It had something to do with feeling like I was letting everyone down. Like no matter how hard I’d worked all week, here we were, pissed about chocolate milk on Fiona’s birthday. The bouncy house café was utterly ridiculous. I was an idiot for bringing us there. I started to say something to that effect, into my bag, so she couldn’t see my tears, and she was like, “Are you kidding? We’re having a great time! Did I embarrass you?” and I was like, “No, I totally agree with you!” which was true. And man did I NOT want to start crying, because how would I even explain it? I knew everything was fine, it was a good birthday, nothing was ruined, none of these things were a big deal, and yet I was basically like Fiona, saying, “This is a terrible birthday!!” the minute we hit a tiny speed bump.
And then my friend got up to change her daughter’s diaper, and Fiona was yelling at me for not wiping up her spilled fruit cup fast enough, and her friend says, “Fiona, you’re being really bossy,” and I said, “It’s true, Fiona, you’re being really impatient and rude in the way you’re talking to me right now,” and I watched her look down at her hot dog, and I saw her face turn pink and her chin quiver…and I knew she was holding back tears. And that kills me. People trying not to cry slays me every time, but my own daughter, on her birthday, crying out of shame…I mean, it makes me cry right now, as I write this.
As soon as my friend got back, I whisked Fiona off to the bathroom so we could have a moment alone. She sob/screamed in my lap as I sat on the closed toilet and I cried and it was a big ol’ mess. We didn’t really come to any conclusion other than that it was a terrible birthday and that I really hurt her feelings SO BAD by agreeing that she was being bossy, and by that point I knew I had no chance of hiding the fact that I’d been crying. So as we walked back out to the lunch table I said something to the effect of, “Well, we were just having little mommy-daughter breakdowns in the bathroom,” and of course my friend worried that it was from her son’s “bossy” comment, which I said was completely not a problem, and true – Fiona had been acting very bossy, and I wasn’t offended. And then Dennis showed up during his lunch break from work so he could play with the birthday girl, and Fiona was thrilled and perfectly fine, but I knew he must’ve been wondering why the heck his wife was crying.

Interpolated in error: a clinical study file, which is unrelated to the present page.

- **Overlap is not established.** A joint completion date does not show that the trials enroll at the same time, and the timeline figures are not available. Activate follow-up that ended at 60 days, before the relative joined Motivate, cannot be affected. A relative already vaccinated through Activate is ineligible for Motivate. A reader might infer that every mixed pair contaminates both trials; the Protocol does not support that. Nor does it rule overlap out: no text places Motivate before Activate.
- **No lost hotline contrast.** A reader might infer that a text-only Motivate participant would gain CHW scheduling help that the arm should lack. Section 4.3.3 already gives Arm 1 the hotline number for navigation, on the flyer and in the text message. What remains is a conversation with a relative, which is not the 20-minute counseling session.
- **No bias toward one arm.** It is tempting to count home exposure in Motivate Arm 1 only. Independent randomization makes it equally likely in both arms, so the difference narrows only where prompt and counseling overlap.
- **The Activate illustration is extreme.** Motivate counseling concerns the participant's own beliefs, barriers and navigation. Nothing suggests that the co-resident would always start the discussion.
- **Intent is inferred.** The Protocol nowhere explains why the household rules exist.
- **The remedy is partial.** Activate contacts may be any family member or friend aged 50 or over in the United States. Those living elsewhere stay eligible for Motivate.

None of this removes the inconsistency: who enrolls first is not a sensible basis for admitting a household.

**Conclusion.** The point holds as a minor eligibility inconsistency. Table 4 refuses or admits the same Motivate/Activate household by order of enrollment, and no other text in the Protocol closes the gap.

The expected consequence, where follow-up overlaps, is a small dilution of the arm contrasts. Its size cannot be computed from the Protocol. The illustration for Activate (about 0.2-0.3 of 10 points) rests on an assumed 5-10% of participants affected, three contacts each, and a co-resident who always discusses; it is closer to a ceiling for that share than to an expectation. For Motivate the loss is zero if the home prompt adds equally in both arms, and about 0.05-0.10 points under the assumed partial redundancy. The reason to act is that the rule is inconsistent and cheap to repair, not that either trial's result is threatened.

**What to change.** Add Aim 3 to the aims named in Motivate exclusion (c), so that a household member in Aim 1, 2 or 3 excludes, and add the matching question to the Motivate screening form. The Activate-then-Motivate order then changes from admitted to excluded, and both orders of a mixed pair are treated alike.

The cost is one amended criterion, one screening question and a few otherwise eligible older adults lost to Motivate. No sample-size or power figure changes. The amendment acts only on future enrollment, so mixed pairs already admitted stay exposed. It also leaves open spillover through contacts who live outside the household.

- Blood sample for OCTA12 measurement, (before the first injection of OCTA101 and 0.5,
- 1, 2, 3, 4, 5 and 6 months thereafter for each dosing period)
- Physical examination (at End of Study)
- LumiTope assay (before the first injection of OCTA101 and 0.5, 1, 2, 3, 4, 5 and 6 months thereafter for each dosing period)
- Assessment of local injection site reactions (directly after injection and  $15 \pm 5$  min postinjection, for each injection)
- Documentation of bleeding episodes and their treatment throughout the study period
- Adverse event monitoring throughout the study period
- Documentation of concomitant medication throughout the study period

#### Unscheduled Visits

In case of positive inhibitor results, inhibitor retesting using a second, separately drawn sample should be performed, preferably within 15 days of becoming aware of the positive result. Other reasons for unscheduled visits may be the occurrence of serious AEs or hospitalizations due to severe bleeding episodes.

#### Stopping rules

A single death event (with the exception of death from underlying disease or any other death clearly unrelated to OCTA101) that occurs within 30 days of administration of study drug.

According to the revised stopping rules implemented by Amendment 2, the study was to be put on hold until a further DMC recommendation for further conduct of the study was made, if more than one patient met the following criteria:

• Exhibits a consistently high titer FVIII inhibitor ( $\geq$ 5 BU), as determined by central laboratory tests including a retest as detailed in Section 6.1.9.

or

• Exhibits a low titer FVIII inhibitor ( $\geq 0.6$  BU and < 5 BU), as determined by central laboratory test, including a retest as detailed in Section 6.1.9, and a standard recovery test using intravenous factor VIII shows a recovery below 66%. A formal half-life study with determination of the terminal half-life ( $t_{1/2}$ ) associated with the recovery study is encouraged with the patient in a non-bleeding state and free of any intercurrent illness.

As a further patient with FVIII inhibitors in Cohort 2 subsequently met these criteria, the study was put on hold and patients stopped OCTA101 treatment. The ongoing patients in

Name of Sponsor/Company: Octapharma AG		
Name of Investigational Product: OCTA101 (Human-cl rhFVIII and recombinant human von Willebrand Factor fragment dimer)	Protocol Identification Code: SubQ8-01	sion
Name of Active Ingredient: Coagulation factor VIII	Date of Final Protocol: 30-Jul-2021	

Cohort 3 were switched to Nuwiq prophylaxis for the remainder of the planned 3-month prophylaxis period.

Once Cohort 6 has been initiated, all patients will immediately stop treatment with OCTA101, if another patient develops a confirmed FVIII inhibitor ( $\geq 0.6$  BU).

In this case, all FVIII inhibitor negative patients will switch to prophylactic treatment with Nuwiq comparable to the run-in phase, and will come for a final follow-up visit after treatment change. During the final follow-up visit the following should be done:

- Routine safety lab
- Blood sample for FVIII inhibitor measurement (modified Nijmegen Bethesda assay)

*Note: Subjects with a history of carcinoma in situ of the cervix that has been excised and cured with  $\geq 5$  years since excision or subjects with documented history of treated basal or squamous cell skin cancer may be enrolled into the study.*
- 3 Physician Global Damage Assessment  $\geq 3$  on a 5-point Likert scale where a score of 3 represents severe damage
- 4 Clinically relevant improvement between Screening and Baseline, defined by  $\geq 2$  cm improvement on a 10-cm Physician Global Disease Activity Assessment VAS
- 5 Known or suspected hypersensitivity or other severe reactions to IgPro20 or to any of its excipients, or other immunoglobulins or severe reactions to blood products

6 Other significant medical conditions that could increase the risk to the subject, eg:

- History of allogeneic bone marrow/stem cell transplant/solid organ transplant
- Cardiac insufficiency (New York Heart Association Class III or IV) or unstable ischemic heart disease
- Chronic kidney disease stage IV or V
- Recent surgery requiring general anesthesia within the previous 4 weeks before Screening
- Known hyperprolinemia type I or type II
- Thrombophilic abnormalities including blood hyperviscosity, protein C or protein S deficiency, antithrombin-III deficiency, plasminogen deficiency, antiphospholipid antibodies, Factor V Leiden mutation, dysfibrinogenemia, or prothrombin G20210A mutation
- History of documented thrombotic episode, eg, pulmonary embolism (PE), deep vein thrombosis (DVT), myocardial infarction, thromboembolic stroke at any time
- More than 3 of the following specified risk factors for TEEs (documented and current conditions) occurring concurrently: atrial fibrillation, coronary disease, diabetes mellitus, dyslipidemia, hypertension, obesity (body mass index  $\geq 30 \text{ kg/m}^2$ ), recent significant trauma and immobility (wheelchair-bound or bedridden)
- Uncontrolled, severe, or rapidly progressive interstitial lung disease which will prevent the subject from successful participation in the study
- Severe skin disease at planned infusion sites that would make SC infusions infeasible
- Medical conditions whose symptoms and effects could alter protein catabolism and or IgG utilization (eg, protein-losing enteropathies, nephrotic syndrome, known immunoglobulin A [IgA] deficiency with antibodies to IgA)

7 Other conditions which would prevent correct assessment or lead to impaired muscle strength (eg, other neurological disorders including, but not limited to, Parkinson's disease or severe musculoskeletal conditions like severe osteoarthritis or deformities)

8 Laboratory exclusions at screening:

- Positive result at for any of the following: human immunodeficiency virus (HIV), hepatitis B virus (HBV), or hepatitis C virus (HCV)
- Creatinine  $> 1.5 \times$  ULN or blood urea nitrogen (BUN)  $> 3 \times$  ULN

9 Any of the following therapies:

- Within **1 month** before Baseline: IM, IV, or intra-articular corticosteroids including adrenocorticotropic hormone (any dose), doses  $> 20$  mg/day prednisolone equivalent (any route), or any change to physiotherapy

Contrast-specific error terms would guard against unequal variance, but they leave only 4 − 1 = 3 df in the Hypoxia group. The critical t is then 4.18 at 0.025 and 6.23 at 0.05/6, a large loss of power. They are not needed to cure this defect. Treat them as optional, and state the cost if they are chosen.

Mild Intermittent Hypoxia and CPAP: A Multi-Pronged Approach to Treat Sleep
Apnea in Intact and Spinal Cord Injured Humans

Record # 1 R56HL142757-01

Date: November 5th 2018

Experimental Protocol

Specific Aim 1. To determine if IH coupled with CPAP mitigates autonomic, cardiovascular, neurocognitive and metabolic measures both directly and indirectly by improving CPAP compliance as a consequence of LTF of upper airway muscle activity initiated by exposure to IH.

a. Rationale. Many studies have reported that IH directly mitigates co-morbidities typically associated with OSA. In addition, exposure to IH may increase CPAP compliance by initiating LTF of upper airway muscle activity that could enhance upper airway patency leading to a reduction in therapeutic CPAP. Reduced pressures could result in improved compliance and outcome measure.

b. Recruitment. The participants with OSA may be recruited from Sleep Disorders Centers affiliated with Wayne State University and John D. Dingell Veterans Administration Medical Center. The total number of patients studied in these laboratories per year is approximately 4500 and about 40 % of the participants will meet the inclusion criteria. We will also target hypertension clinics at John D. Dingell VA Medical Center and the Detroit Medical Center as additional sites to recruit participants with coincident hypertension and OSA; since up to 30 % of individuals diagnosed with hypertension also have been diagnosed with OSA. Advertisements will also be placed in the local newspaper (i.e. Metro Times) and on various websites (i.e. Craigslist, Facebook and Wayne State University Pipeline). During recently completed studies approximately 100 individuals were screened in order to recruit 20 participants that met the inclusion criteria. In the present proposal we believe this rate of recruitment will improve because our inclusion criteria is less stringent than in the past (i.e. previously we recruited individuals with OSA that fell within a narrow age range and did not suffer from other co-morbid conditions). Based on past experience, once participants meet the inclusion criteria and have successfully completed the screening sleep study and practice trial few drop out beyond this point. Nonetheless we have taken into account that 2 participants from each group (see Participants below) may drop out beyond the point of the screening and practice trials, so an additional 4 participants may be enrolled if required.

And here’s the thing: I could not stop. The tears kept leaking out. What is wrong with me? While Dennis took the older kids, I tried to explain to my friend what was going on. It was hard to, when I wasn’t entirely sure, myself, other than the aforementioned things above. Again, I knew there was no reason to be crying, and yet, there I was. Oh, the humanity. Mine was on full display yesterday, against my own will.
Dear God, I haven’t even gotten to the second episode of crying in another bathroom that day. I’ll try to speed this up. We got home after having an otherwise great time at the bouncy house place, and after putting Jack down for his nap, I told Fiona I quickly needed to go to the bathroom and eat some lunch (it was 2pm, and I hadn’t eaten anything at the crappy-bouncy café), and then I could play whatever she wanted to play. Quite reasonable, correct? Not to a five-year-old on her birthday, it’s not! My mistake. She actually blocked the door to the bathroom. Maybe it’s just me, but when a five-year-old refuses to let me meet my basic human needs, I get a little, oh…mad. It’s somewhat different than when a newborn won’t let you meet your basic human needs.